Mark Ferree, ’26, LHD’77, worked for Scripps Howard for more than 25 years, ending his career as executive vice president and then director of E.W. Scripps Co., the newspaper chain’s parent company.
Ferree’s association with newspapers began when he was a delivery boy for the Richmond (Ind.) Palladium-Item. In high school, he became a reporter and editor for the Marion (Ind.) Chronicle and also was editor of his high school newspaper.
At IU, Ferree was a reporter and copy editor for the Indiana Daily Student. He joined the Evansville (Ind.) Courier in 1924 as an editor and reporter before moving the next year to the Miami Herald.
In 1927, Ferree left newspapers to work in advertising and publicity for the Southern Pine Association. That job led him to Washington, D.C., where Washington Daily News business manager Nelson Poynter, BA’24, convinced him to return to newspapers. He started out selling ads for the News, a Scripps Howard paper, eventually becoming advertising manager.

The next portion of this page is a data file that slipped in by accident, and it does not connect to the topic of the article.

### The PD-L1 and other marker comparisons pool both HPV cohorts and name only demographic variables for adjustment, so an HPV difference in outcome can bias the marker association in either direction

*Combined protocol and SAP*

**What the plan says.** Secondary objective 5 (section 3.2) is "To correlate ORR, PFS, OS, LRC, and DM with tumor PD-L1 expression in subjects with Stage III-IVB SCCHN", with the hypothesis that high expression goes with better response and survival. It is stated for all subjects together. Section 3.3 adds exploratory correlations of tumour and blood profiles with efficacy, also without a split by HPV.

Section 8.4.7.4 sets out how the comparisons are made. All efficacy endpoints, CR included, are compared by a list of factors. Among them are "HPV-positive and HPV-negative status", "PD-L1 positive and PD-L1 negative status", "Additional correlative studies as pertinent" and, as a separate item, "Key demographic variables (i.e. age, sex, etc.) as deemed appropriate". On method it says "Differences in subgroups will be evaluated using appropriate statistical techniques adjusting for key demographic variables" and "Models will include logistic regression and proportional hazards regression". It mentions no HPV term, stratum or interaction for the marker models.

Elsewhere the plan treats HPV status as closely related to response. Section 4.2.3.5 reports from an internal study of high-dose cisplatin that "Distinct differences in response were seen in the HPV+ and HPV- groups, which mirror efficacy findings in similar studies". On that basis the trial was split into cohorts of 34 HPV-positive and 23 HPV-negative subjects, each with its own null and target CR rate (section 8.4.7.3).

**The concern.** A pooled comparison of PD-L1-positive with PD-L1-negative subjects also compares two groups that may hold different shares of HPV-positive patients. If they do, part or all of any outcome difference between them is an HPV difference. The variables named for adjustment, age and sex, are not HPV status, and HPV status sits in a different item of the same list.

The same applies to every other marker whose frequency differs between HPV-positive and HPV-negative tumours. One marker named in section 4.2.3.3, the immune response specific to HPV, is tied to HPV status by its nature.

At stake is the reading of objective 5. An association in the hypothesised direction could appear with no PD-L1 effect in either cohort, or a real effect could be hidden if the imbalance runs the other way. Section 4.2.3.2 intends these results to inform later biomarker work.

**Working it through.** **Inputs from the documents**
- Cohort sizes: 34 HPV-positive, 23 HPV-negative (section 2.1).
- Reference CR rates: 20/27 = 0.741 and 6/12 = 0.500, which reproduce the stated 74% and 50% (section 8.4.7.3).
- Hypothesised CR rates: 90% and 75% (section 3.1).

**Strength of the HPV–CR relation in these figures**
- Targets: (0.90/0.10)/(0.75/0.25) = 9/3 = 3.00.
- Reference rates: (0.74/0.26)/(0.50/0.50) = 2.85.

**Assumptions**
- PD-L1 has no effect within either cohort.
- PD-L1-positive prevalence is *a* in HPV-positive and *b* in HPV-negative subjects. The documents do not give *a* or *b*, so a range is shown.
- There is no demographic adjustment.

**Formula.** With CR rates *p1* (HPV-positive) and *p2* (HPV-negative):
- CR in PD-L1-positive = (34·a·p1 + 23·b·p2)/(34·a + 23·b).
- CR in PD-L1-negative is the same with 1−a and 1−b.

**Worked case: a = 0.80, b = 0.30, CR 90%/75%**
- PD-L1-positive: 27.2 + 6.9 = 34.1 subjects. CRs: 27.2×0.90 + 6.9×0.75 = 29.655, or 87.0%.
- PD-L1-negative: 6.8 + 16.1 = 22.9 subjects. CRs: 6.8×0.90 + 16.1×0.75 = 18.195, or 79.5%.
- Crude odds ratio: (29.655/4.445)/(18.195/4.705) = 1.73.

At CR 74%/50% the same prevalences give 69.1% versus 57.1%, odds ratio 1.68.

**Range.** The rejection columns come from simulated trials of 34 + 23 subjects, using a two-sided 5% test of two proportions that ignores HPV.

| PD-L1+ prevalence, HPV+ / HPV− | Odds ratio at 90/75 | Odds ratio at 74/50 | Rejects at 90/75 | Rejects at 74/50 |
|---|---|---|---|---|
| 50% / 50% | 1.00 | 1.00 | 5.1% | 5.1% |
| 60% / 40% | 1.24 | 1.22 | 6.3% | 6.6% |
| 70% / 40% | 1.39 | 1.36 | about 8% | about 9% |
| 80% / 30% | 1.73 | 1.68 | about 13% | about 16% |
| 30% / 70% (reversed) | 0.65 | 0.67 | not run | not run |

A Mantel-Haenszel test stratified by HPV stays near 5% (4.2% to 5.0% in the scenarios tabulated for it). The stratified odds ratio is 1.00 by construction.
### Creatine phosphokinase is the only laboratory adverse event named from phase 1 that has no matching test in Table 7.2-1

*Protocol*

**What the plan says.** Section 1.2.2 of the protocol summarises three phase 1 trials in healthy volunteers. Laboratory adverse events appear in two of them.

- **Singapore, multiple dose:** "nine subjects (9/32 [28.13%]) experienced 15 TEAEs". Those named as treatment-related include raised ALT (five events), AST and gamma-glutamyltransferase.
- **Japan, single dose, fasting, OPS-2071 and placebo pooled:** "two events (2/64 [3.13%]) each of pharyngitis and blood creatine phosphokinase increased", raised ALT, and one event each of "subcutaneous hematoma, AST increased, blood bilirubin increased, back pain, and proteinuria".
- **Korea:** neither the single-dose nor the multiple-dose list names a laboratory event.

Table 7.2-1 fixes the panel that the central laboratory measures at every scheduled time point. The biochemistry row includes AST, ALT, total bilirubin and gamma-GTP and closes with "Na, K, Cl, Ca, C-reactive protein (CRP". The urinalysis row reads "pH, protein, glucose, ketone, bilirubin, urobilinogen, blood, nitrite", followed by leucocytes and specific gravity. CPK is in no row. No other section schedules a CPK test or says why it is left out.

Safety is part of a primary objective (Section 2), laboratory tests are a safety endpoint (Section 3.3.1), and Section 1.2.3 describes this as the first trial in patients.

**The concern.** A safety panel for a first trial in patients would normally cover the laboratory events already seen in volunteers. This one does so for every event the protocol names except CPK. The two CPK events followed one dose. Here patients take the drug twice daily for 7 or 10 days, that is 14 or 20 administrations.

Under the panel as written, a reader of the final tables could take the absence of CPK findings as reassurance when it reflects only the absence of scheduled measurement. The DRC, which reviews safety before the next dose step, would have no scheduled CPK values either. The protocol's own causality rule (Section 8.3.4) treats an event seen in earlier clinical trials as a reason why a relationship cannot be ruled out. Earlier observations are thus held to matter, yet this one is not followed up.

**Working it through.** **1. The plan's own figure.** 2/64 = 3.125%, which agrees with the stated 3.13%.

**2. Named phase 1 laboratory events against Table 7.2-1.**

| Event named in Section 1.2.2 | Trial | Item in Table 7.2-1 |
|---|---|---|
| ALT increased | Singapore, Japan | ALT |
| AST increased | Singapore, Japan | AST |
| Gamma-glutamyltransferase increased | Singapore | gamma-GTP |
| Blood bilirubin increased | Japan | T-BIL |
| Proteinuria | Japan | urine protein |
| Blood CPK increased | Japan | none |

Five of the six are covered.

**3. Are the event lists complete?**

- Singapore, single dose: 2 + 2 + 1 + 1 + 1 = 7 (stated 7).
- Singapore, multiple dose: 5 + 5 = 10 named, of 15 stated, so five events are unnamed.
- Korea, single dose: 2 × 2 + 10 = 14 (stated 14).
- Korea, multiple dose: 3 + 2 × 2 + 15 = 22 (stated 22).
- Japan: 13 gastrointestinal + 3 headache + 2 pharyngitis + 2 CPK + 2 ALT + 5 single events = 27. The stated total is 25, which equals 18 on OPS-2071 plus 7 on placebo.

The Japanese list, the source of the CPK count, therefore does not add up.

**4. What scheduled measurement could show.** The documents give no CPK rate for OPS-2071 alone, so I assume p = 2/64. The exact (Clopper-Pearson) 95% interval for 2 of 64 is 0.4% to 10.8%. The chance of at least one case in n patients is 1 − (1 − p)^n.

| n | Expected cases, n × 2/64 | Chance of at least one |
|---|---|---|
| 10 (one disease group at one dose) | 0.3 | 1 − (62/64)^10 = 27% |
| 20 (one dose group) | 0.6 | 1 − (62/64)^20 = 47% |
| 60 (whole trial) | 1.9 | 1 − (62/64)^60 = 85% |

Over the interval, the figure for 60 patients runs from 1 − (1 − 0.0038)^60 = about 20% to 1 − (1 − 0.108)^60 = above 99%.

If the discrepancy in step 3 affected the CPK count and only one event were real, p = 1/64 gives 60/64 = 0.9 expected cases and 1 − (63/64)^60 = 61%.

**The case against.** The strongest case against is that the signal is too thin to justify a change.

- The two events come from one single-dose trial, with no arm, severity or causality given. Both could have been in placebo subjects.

In 1936, he became advertising director and business manager for the Indianapolis Times. In 1945, he moved to New York and became assistant general business manager and then general business manager for all Scripps Howard newspapers. In 1952, he was named executive vice president and director of E.W. Scripps Co. He retired from the company in 1970.
Ferree served as president of the American Newspaper Publishers Association from 1960 to 1962. In 1961, he and seven other newspaper executives met with President John F. Kennedy to discuss the importance of national security regarding news coverage of the failed Bay of Pigs operation in Cuba. Despite pressure from the president, the news executives stayed firm in their stance that freedom of the press trumped the administration’s security restrictions.
Ferree created an endowment for the School of Journalism that has been used to fund student scholarships and student travel. He received IU’s Distinguished Alumni Service Award in 1959 and was inducted into the Indiana Journalism Hall of Fame in 2012. He died in 1982.